The smokey food stalls erupting with the smells of chicken skewers and sausage and seared fish entice you more than the famous sights in a new city. You're always willing and ready to drop hundreds on a Michelin-starred restaurant on vacation since you've budgeted more wiggle room for meals than you did on accommodation. And when you're not testing out new eateries, cooking is a cathartic hobby of yours.
Your friends and family call you a food snob but, really, you just have higher standards — you're a foodie.
A foodie is, in short, someone with a particularly deep interest in food — a cooking aficionado, a gastronome, a connoisseur of all things gourmet, a bon viveur, if you will. A foodie has a keen palate and a willingness to spend their dollars on different dishes over, often, all else.
Some foodies prefer to spend their time in their own kitchens, cooking up masterpieces for house guests, while others prefer to spend their time splurging on everything from acclaimed restaurants to traditional mom-and-pop shops and hole-in-the-wall hidden gems.
The term "foodie" is thrown around a lot today, but where did it come from, after all?
James Beard (1903-1985), an American chef and food writer, reportedly thought that the word "gourmet" was overused. As such, in 1960, Beard reportedly stated: “Let’s bury the word ‘gourmet.’ It’s been worked to death. Now, anybody who eats broccoli calls himself a gourmet.” As an alternative to the word "gourmet," the word "foodie" became increasingly popular, according to etymologist Barry Popik.
Still, there are some difference between the two words today.
"Although the two terms are sometimes used interchangeably, foodies differ from gourmets in that gourmets are epicures of refined taste who may or may not be professionals in the food industry, whereas foodies are amateurs who simply love food for consumption, study, preparation and news," Popik explains in a post. "Gourmets simply want to eat the best food, whereas foodies want to learn everything about food, both the best and the ordinary, and about the science, industry and personalities surrounding food. For this reason, foodies are sometimes viewed as obsessively interested in all things culinary. There is also a general feeling in the culinary industry that the term gourmet is outdated."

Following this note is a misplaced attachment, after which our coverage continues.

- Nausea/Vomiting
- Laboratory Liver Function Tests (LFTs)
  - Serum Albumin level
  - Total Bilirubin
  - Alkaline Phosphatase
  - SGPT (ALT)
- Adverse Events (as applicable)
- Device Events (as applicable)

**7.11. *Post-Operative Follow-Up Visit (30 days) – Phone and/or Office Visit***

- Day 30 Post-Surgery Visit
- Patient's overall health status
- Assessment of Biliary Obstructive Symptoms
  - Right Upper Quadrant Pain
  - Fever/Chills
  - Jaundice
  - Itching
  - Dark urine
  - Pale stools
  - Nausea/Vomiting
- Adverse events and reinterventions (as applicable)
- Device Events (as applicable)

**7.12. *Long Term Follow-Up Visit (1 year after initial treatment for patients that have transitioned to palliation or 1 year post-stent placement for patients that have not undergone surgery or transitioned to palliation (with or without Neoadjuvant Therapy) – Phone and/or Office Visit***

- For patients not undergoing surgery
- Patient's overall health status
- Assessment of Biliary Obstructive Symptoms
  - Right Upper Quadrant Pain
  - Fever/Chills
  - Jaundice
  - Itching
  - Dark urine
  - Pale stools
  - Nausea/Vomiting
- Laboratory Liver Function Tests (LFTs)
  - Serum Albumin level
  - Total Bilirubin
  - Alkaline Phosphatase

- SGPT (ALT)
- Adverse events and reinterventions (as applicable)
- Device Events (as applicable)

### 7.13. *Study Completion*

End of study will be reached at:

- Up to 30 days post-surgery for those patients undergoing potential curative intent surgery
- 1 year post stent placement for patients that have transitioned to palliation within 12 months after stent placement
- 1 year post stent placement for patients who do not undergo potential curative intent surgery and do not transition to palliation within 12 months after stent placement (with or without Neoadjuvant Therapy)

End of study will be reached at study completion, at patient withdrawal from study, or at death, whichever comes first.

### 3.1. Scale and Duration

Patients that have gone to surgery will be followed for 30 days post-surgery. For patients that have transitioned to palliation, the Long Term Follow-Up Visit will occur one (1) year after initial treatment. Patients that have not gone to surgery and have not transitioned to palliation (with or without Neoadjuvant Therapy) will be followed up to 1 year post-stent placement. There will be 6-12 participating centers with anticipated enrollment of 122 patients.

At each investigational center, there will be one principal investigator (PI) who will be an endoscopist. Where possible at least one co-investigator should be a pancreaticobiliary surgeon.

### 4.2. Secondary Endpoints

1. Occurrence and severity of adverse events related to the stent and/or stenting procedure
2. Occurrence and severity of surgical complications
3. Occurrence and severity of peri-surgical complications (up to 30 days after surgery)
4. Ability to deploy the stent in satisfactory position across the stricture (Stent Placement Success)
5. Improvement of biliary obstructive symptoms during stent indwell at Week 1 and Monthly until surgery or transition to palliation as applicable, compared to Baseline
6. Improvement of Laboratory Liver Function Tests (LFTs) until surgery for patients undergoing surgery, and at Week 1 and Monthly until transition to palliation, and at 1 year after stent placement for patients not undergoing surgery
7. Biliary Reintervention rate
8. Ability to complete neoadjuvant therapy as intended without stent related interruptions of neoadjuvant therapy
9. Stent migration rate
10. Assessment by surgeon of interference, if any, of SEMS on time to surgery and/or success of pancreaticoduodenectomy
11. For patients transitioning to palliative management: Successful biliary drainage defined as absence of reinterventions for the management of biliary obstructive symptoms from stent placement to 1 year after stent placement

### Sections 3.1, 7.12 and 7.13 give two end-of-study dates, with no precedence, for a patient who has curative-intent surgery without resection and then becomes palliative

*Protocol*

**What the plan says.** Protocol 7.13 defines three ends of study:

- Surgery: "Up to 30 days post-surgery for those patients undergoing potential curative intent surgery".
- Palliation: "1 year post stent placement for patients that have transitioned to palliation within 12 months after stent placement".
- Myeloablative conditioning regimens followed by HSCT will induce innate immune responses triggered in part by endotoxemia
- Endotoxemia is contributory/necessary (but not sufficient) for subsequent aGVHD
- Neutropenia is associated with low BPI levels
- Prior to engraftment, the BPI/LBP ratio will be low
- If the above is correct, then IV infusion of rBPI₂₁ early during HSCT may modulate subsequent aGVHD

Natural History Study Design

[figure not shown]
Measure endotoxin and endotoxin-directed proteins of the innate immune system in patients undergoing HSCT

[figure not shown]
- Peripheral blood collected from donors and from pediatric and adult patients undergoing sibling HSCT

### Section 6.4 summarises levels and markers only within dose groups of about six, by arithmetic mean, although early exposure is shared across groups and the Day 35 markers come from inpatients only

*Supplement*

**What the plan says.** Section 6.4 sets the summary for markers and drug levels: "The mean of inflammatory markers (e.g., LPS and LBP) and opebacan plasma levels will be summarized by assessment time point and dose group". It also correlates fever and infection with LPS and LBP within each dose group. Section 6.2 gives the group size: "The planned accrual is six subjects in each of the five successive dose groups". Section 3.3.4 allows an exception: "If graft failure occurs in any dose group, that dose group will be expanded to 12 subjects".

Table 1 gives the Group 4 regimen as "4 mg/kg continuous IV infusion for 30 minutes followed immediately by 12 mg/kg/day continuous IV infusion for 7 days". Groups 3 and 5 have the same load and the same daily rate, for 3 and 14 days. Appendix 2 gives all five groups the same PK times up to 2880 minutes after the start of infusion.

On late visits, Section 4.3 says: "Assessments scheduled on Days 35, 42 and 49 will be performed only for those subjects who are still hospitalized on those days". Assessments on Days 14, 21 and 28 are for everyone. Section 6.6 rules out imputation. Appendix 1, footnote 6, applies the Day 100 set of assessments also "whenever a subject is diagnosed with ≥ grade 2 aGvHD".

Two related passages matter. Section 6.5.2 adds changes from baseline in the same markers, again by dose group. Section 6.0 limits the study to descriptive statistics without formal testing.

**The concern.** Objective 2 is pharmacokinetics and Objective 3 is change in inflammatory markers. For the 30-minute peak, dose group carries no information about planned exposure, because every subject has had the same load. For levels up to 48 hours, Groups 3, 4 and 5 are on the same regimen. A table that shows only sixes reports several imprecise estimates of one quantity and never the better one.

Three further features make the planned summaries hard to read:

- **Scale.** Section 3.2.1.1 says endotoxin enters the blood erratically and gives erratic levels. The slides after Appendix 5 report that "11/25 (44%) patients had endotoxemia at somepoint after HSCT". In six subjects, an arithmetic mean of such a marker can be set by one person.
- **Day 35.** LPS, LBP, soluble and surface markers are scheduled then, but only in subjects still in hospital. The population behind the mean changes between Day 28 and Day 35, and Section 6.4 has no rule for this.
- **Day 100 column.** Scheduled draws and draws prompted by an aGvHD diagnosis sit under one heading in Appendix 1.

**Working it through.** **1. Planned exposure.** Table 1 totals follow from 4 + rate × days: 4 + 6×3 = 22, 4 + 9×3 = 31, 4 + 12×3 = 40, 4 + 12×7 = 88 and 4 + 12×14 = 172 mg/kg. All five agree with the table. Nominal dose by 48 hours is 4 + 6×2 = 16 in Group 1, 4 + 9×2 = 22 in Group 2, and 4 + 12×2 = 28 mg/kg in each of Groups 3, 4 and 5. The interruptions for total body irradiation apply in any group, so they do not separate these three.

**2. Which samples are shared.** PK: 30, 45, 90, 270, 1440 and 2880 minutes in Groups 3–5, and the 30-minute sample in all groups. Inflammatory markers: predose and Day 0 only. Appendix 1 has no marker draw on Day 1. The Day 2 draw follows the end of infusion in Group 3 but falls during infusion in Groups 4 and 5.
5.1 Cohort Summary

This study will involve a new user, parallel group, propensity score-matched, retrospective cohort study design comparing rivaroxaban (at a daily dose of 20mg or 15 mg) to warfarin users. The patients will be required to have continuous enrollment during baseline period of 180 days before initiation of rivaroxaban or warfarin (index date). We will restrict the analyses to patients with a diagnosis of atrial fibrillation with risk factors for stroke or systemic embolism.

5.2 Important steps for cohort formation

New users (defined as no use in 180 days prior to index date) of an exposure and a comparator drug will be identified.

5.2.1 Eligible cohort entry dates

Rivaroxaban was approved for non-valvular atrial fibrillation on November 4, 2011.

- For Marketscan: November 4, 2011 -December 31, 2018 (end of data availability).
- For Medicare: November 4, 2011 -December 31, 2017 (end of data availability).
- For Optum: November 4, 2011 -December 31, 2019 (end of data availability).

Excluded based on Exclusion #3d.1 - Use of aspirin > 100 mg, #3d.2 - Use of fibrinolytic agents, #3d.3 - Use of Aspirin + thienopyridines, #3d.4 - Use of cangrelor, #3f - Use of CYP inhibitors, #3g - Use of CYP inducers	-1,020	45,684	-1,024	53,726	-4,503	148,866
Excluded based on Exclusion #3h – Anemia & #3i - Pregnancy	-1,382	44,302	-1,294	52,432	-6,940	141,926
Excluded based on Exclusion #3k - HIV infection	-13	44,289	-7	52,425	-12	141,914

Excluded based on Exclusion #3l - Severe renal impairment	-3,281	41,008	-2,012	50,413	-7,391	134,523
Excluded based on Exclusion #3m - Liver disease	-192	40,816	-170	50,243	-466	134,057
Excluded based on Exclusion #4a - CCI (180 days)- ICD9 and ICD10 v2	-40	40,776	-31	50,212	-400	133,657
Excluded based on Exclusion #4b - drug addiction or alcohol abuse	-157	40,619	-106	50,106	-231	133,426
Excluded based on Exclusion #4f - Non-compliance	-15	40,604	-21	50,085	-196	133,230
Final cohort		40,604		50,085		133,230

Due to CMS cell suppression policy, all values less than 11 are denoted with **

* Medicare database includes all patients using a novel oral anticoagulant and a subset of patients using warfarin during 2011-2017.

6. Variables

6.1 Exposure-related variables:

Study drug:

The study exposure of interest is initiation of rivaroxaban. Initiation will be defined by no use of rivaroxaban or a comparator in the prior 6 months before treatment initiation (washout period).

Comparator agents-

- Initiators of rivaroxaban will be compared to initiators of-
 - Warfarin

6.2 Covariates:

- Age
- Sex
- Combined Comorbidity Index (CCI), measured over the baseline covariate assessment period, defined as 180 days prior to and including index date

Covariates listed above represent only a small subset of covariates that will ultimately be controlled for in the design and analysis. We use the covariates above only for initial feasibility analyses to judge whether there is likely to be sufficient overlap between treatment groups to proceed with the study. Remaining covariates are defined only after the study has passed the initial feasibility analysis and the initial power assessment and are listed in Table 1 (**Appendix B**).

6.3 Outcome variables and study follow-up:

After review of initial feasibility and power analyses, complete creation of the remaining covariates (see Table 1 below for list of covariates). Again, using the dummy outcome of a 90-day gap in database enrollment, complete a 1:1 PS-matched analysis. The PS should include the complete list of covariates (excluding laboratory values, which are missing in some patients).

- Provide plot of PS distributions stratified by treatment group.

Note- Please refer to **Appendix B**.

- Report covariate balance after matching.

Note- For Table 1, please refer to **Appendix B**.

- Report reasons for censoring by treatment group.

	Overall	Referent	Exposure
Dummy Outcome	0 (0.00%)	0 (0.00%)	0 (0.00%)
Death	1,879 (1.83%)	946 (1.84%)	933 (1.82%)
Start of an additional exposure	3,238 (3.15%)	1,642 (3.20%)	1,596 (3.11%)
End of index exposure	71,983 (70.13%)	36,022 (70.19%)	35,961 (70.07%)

Flash forward about two decades from when Beard decided to toss the word "gourmet," the word "foodie" was used in print for the first time. On June 2, 1980, Gael Greene of New York magazine wrote the word "foodie" in a story, and then used it several more times in 1982 and 1983, etymologist Barry Popik reports in the same post. There were also several London-based citations of “foodie” in 1982 and 1983, though it appears as though Greene’s 1980 “foodie” and British food writer Paul Levy’s 1982 “foodie” were independent coinages, Popik reports.
Though unclear, the word is still said to have been coined in 1981 when Paul Levy and Ann Barr used it in the title of their 1984 book, The Official Foodie Handbook, however.
Not all foodies have the same taste, but what all foodies do have in common are the following 30 traits.
AnnaMarie Houlis is a feminist, a freelance journalist and an adventure aficionado with an affinity for impulsive solo travel. She spends her days writing about women’s empowerment from around the world. You can follow her work on her blog, HerReport.org, and follow her journeys on Instagram @her_report, Twitter @herreportand Facebook.
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